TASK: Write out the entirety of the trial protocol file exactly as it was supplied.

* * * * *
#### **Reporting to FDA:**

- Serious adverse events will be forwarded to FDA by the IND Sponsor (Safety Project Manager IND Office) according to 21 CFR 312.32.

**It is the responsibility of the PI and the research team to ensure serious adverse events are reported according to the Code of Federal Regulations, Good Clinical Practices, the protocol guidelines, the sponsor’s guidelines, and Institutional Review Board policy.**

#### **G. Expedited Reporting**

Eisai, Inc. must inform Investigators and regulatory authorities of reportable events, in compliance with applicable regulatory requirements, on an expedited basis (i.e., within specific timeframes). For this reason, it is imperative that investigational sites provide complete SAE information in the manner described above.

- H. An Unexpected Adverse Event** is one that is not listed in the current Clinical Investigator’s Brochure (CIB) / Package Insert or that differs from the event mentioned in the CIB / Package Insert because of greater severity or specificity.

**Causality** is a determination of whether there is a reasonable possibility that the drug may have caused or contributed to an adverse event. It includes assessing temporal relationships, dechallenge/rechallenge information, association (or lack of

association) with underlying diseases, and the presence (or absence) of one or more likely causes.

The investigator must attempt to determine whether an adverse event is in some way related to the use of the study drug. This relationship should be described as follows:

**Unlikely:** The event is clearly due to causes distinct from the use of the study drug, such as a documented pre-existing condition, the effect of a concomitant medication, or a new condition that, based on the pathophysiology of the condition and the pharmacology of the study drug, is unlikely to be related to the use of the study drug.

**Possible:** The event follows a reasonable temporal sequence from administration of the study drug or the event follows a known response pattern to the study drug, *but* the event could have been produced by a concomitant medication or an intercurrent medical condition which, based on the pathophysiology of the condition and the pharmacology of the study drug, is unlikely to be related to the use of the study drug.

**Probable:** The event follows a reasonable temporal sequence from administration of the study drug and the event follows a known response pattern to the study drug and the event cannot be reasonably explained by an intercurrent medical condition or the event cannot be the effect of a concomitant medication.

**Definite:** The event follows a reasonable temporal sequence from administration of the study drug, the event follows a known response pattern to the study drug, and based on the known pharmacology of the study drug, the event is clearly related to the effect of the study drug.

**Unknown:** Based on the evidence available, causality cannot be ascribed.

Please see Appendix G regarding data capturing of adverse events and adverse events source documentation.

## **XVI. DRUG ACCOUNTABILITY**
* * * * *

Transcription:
#### **Reporting to FDA:**

- Serious adverse events will be forwarded to FDA by the IND Sponsor (Safety Project Manager IND Office) according to 21 CFR 312.32.

**It is the responsibility of the PI and the research team to ensure serious adverse events are reported according to the Code of Federal Regulations, Good Clinical Practices, the protocol guidelines, the sponsor’s guidelines, and Institutional Review Board policy.**

#### **G. Expedited Reporting**

Eisai, Inc. must inform Investigators and regulatory authorities of reportable events, in compliance with applicable regulatory requirements, on an expedited basis (i.e., within specific timeframes). For this reason, it is imperative that investigational sites provide complete SAE information in the manner described above.

- H. An Unexpected Adverse Event** is one that is not listed in the current Clinical Investigator’s Brochure (CIB) / Package Insert or that differs from the event mentioned in the CIB / Package Insert because of greater severity or specificity.

**Causality** is a determination of whether there is a reasonable possibility that the drug may have caused or contributed to an adverse event. It includes assessing temporal relationships, dechallenge/rechallenge information, association (or lack of

association) with underlying diseases, and the presence (or absence) of one or more likely causes.

The investigator must attempt to determine whether an adverse event is in some way related to the use of the study drug. This relationship should be described as follows:

**Unlikely:** The event is clearly due to causes distinct from the use of the study drug, such as a documented pre-existing condition, the effect of a concomitant medication, or a new condition that, based on the pathophysiology of the condition and the pharmacology of the study drug, is unlikely to be related to the use of the study drug.

**Possible:** The event follows a reasonable temporal sequence from administration of the study drug or the event follows a known response pattern to the study drug, *but* the event could have been produced by a concomitant medication or an intercurrent medical condition which, based on the pathophysiology of the condition and the pharmacology of the study drug, is unlikely to be related to the use of the study drug.

**Probable:** The event follows a reasonable temporal sequence from administration of the study drug and the event follows a known response pattern to the study drug and the event cannot be reasonably explained by an intercurrent medical condition or the event cannot be the effect of a concomitant medication.

**Definite:** The event follows a reasonable temporal sequence from administration of the study drug, the event follows a known response pattern to the study drug, and based on the known pharmacology of the study drug, the event is clearly related to the effect of the study drug.

**Unknown:** Based on the evidence available, causality cannot be ascribed.

Please see Appendix G regarding data capturing of adverse events and adverse events source documentation.

## **XVI. DRUG ACCOUNTABILITY**